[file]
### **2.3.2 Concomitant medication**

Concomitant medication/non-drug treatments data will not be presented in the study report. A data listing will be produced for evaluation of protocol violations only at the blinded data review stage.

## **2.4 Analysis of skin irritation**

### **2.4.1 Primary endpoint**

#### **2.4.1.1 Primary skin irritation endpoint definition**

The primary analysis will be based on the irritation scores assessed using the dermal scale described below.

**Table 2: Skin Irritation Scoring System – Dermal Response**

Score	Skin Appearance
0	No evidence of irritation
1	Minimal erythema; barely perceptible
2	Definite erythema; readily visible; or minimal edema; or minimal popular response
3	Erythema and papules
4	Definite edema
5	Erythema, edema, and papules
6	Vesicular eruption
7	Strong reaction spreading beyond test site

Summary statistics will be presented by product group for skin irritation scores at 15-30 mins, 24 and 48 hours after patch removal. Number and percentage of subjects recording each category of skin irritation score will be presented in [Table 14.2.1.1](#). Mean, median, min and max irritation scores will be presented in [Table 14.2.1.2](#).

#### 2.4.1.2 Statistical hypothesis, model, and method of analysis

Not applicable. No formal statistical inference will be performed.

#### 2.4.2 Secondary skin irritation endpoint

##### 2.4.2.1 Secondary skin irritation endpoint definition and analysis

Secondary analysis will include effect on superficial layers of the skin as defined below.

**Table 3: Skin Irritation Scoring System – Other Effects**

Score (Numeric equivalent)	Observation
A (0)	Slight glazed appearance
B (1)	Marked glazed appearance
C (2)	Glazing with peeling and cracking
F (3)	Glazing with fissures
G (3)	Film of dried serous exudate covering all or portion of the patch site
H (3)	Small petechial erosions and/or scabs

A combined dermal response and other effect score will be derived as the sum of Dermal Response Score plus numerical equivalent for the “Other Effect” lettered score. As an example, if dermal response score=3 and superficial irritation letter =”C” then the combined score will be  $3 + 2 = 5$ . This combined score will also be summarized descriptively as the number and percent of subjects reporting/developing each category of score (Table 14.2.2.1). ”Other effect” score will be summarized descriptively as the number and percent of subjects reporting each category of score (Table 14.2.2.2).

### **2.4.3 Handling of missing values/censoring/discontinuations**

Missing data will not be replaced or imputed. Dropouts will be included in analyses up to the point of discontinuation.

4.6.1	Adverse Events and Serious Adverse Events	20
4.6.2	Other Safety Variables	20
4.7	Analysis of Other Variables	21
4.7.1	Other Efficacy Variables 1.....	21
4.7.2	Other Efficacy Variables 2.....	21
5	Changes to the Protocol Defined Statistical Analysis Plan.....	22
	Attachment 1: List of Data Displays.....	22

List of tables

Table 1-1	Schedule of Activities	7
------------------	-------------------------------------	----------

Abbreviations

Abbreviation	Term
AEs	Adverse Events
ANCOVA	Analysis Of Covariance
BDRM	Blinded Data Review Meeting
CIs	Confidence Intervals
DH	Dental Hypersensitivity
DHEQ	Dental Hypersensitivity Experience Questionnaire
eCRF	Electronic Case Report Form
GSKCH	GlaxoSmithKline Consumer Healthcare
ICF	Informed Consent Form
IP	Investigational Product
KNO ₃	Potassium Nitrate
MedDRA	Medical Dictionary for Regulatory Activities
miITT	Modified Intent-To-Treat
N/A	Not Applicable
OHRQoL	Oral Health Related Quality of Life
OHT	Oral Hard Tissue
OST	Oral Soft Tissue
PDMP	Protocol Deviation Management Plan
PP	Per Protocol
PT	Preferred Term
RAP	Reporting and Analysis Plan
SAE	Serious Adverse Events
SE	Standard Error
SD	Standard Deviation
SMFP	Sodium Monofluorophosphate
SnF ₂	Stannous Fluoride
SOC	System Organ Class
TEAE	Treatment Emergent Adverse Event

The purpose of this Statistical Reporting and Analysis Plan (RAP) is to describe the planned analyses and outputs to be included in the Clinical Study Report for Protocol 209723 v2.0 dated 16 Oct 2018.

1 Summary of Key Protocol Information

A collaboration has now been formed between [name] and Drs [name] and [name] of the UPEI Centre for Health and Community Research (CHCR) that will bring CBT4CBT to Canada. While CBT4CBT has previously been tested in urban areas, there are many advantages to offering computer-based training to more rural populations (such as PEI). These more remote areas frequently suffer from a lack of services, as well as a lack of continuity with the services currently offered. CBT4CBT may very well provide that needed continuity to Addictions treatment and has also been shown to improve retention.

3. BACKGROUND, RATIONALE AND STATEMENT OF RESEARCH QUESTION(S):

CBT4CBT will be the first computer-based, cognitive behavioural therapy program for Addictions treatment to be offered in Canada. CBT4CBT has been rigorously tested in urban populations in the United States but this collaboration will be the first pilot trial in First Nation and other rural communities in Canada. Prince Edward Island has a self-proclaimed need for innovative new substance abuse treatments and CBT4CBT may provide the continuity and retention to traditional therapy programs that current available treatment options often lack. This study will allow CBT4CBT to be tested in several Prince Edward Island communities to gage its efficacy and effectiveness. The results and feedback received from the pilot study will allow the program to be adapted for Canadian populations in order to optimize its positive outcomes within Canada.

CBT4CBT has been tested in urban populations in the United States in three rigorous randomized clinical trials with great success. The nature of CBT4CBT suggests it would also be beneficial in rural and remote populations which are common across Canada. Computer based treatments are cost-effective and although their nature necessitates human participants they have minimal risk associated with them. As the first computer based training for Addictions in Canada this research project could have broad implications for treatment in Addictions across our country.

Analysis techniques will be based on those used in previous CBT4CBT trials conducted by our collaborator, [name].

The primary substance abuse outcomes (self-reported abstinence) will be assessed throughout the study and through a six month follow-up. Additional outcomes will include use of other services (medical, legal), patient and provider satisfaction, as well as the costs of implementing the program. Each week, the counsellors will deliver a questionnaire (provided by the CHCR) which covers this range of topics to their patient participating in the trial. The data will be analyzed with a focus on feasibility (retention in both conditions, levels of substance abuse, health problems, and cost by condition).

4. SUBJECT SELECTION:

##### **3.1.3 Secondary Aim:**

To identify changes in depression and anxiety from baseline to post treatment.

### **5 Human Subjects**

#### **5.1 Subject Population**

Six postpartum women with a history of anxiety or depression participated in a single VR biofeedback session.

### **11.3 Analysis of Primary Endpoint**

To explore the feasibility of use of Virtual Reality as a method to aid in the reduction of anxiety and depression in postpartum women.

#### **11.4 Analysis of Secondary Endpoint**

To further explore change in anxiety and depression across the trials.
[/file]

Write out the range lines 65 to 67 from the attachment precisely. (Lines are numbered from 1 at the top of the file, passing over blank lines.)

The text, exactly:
PT	Preferred Term
RAP	Reporting and Analysis Plan
SAE	Serious Adverse Events